What You Need to Know About Pitching Over Email

Dear Salespeople That Straight Pitch Me,

While I consider you my sisters and brothers, we need to talk. Every day, you fill my inbox and my LinkedIn inbox with notes straight pitching me what you sell. No one wants you to succeed in sales as much as I do, including you, and whomever it was that taught you that pitching over email is your best choice for acquiring new clients or customers.

While there is nothing inherently wrong with pitching under the right circumstances pitching strangers without any context or conversation is extremely poor form. An approach that starts with pitching is what one does when they either don’t know better or when they hold weak beliefs, specifically the idea that everyone is a prospect (everyone is not a prospect).

As far as one can tell, the negative feedback and poor results do nothing to persuade you to change your approach. Please accept my advice in the spirit in which I deliver it, as one who wants you to succeed in sales if that is indeed the path you have chosen.

Selling Is Other-Oriented. You Are Self-Oriented.

When you pitch your product or service by describing what you sell in the first paragraph of your email, you project that your email is about nothing more than you gaining a sale. Your approach has a significant problem that causes most people to tune you out. Your first problem is that you repel people because you appear to be self-oriented.

When the sale you make is about you, it’s about the result that you want for you. You would improve your approach by focusing your conversation about what your client wants and needs, their challenges, their opportunities, and their goals. Acquiring what you want is only possible when you help someone else get what they want, as Zig never tired of reminding us.

You will improve your approach by becoming other-oriented. Instead of focusing on straight pitching people, you might spend the time to understand their world, develop a theory about what they might be struggling with, and develop an approach that speaks to what they might want. You’ll also want to slow down.

Don’t Sell Too Soon.

If what you sell is something people buy all the time, and if there is no serious consequence for making a mistake, by all means, pitch away. Maybe you sell batteries in a convenient store, the example Rackham provided in SPIN Selling. There is no reason not to ask for a sale if there can be no adverse consequences.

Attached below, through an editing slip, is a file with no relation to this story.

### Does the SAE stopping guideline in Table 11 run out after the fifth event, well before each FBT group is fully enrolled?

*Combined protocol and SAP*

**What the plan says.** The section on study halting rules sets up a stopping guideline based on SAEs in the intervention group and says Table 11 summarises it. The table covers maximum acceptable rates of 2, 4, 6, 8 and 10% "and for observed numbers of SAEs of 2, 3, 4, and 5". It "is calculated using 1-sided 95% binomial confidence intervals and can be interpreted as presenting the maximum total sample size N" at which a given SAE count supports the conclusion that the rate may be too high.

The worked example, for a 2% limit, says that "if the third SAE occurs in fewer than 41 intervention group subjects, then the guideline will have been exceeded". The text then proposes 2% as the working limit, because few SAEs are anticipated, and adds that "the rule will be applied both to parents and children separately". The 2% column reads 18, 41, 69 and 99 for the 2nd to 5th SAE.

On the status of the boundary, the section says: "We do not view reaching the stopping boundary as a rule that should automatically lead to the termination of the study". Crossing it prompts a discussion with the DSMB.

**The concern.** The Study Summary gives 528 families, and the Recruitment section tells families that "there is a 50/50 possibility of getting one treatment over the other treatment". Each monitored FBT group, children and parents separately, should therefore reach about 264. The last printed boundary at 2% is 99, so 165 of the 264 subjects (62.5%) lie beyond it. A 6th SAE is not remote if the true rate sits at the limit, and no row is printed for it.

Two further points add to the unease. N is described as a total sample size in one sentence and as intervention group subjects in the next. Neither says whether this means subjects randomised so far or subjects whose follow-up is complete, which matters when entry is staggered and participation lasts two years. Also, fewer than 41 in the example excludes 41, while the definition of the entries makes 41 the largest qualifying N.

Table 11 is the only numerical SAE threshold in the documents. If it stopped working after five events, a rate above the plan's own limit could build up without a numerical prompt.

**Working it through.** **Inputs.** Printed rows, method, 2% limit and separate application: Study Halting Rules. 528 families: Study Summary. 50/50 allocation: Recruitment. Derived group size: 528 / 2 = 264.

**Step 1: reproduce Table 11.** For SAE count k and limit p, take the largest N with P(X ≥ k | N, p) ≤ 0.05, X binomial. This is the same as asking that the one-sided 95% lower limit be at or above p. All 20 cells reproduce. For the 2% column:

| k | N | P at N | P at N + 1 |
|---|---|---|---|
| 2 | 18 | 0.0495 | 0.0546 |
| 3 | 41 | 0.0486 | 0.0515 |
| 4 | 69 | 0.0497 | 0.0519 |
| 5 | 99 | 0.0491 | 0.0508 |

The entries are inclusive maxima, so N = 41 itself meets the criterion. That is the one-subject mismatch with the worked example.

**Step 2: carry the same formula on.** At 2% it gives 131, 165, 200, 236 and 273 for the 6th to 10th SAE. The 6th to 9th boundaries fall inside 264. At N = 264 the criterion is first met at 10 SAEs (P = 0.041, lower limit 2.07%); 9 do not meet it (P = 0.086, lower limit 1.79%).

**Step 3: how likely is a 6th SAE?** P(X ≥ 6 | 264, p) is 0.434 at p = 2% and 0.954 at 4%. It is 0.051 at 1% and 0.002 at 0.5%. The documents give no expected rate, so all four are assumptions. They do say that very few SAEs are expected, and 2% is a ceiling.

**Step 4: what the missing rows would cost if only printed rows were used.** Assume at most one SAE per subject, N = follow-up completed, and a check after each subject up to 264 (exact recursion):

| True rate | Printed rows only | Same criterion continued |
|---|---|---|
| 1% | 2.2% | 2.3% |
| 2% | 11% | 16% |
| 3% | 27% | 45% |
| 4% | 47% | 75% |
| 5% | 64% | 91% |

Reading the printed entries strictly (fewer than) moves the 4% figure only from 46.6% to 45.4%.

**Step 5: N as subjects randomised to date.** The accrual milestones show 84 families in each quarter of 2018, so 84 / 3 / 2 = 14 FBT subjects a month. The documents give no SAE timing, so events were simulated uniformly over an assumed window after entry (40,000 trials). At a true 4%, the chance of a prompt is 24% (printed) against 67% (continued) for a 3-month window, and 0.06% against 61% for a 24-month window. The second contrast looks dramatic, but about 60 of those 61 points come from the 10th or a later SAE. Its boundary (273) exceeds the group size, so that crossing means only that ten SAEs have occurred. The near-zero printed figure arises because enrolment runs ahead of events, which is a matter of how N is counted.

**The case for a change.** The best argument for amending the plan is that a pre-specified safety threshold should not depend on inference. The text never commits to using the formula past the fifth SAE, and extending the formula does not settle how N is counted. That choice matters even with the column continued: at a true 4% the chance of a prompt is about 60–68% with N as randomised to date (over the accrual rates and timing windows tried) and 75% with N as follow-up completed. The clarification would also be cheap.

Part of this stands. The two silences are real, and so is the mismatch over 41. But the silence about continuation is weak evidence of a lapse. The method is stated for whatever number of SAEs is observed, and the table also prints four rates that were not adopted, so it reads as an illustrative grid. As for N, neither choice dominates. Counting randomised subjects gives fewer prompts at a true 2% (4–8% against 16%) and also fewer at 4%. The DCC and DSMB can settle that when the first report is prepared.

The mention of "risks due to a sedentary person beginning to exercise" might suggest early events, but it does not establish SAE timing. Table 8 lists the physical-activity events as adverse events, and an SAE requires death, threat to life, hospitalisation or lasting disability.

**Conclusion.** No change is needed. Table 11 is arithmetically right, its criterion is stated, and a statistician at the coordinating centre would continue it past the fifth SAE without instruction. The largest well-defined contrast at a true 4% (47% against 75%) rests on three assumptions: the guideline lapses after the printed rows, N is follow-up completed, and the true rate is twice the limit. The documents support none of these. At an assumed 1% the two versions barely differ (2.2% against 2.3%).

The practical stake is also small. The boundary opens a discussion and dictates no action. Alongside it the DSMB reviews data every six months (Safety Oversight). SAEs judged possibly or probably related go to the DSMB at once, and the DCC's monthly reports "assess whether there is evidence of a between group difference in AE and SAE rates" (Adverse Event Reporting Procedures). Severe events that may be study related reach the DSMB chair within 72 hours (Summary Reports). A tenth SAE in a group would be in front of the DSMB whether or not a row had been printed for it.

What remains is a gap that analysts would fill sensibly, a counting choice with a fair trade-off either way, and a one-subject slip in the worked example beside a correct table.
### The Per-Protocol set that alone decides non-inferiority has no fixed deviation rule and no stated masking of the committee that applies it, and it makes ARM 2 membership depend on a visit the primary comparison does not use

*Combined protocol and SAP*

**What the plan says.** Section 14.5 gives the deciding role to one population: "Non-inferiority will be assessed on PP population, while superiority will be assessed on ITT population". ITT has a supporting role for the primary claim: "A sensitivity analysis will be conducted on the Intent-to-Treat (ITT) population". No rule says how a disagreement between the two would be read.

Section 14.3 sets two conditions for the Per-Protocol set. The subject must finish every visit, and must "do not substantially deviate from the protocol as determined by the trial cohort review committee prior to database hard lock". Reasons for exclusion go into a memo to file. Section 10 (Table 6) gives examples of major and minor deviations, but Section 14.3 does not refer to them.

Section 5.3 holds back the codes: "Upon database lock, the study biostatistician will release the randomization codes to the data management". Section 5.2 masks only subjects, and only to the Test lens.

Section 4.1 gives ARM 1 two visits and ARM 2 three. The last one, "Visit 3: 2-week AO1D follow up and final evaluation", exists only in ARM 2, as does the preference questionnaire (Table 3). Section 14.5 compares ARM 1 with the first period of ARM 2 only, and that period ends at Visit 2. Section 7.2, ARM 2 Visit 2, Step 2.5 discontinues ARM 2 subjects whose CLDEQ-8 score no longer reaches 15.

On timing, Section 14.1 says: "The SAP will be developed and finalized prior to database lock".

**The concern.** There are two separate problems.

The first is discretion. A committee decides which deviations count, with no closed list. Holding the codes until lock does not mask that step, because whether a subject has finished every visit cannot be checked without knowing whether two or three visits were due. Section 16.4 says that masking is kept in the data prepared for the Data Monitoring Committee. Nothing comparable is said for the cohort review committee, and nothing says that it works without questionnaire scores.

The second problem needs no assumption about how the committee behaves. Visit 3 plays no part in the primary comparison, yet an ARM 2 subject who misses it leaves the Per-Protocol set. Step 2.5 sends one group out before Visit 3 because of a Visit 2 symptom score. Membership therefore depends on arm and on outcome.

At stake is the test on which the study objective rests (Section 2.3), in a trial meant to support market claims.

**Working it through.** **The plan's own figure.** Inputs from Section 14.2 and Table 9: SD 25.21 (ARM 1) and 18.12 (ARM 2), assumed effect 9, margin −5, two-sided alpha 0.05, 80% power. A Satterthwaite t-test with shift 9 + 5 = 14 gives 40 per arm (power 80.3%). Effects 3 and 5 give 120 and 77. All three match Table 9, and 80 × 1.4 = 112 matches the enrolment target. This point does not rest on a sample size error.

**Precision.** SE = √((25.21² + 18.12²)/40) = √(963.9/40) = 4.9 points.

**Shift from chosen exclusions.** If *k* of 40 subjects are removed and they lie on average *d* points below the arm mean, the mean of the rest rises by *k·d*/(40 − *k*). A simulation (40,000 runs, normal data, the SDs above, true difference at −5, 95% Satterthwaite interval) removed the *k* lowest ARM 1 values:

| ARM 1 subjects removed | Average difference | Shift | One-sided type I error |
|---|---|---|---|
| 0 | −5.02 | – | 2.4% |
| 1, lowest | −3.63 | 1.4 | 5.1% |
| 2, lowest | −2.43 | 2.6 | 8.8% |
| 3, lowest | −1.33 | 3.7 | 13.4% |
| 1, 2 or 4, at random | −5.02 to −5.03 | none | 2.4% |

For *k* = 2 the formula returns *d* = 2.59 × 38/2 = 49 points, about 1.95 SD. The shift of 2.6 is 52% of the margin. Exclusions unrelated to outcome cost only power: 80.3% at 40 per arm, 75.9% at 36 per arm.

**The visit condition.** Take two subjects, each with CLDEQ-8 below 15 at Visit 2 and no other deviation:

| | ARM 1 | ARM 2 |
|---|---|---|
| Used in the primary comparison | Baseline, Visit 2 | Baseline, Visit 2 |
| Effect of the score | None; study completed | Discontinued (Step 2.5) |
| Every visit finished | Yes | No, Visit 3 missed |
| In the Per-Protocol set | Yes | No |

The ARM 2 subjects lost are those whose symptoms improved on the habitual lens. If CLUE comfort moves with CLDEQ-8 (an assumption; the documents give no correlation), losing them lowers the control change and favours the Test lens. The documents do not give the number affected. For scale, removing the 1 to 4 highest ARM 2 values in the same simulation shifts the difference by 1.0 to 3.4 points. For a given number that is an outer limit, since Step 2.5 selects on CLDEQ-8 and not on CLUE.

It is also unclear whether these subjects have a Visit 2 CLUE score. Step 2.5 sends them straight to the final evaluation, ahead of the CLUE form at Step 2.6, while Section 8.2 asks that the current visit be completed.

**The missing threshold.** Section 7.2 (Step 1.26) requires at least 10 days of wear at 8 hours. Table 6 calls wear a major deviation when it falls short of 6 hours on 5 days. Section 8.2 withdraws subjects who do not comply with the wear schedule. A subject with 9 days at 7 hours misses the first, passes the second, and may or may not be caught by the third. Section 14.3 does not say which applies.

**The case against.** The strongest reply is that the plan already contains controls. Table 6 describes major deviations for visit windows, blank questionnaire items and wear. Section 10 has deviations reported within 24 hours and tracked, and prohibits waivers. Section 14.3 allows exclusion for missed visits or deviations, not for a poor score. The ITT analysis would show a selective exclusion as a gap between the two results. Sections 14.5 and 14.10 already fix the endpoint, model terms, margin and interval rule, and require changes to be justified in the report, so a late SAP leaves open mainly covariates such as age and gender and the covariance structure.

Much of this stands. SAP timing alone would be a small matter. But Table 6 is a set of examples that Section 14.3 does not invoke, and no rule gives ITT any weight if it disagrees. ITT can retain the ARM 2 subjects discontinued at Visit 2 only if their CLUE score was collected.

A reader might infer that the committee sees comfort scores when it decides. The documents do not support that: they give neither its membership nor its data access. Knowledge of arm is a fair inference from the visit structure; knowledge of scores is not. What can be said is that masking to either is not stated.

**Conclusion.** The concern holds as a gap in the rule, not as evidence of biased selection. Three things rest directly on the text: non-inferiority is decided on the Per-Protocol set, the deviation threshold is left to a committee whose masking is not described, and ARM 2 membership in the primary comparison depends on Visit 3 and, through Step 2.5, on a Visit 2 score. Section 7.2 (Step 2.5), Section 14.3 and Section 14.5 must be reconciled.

When the opposite is true, when your prospect doesn’t make the purchase decision you are going to ask them to make frequently, and when bad choices come with significant consequences, pitching means you are selling too soon.

When you pitch in email or Linkedin, requesting a meeting at the end of the note does nothing to mitigate the fact that your approach is transactional, as are all “spray and pray” approaches to sales. To sell a prospective client, you first have to create an opportunity by prospecting.

If you want a better, modern approach to prospecting, please see Mike Weinberg’s New Sales Simplified, Jeb Blount’s Fanatical Prospecting, Mark Hunter’s High-Profit Prospecting, Tony Hughes’s Combo Prospecting. Also, please read the first three chapters of Eat Their Lunch for a consultative approach for complex B2B sales, especially one that requires you to displace a competitor to win new business.

And then, there is the question about the value you create.

No Value Creation

B2B selling has changed quite a bit over the last decade. You may have heard advice about “social selling” or “the digital transformation of sales,” or some other overhyped fad that captured salespeople’s attention by promising that the new toolkit would make selling easier.

For all of my criticism of social, no one who believed in “social selling” would recommend you pitch people directly. The first rule of social selling is to do no selling. No one would train or teach you to do what you are doing now.

One of the most substantial changes in sales has been the b2b buyer’s expectations about the value they expect salespeople to create through the process. Your email does nothing to create value for the contacts you spam each day. There are several prerequisites to creating value.

First, you have to possess the business acumen to be able to understand your business, your contact’s business, and the intersection that is how you create value for them. These things are necessary to consultative sales. Second, you need to trade something of value for the time you are asking your contact to give you.

The only thing you need to sell at the start of your relationship with a connection is a meeting. Please watch this video about trading value about the time you are asking your contact to give you.

It is poor form to sell over email in your first communication with a contact. A contact is not a prospect, and you will not create an opportunity before you acquire a meeting. It will be helpful for you to think about this as “sell the meeting,” “sell the process,” and then “sell your solution.” Reversing the order here also reverses the outcome.

Stop Taking Bad Advice About Lead Generation

Almost daily, I receive an email pitch from someone who wants to mine LinkedIn for qualified leads. The people sending these notes mistakenly believe that anyone upright, breathing, with a body temperature in the neighborhood of 98.6 degrees, is a prospect. Why they think people want to spam other people as a way to acquire the new relationships that might result in a new opportunity is baffling. Please stop taking bad advice about lead generation.

B2B salespeople, please do your homework. Read books, take courses, get the training and development you need to succeed in sales. Become someone people want to buy from, not someone that repels people by spamming them over email and LinkedIn.

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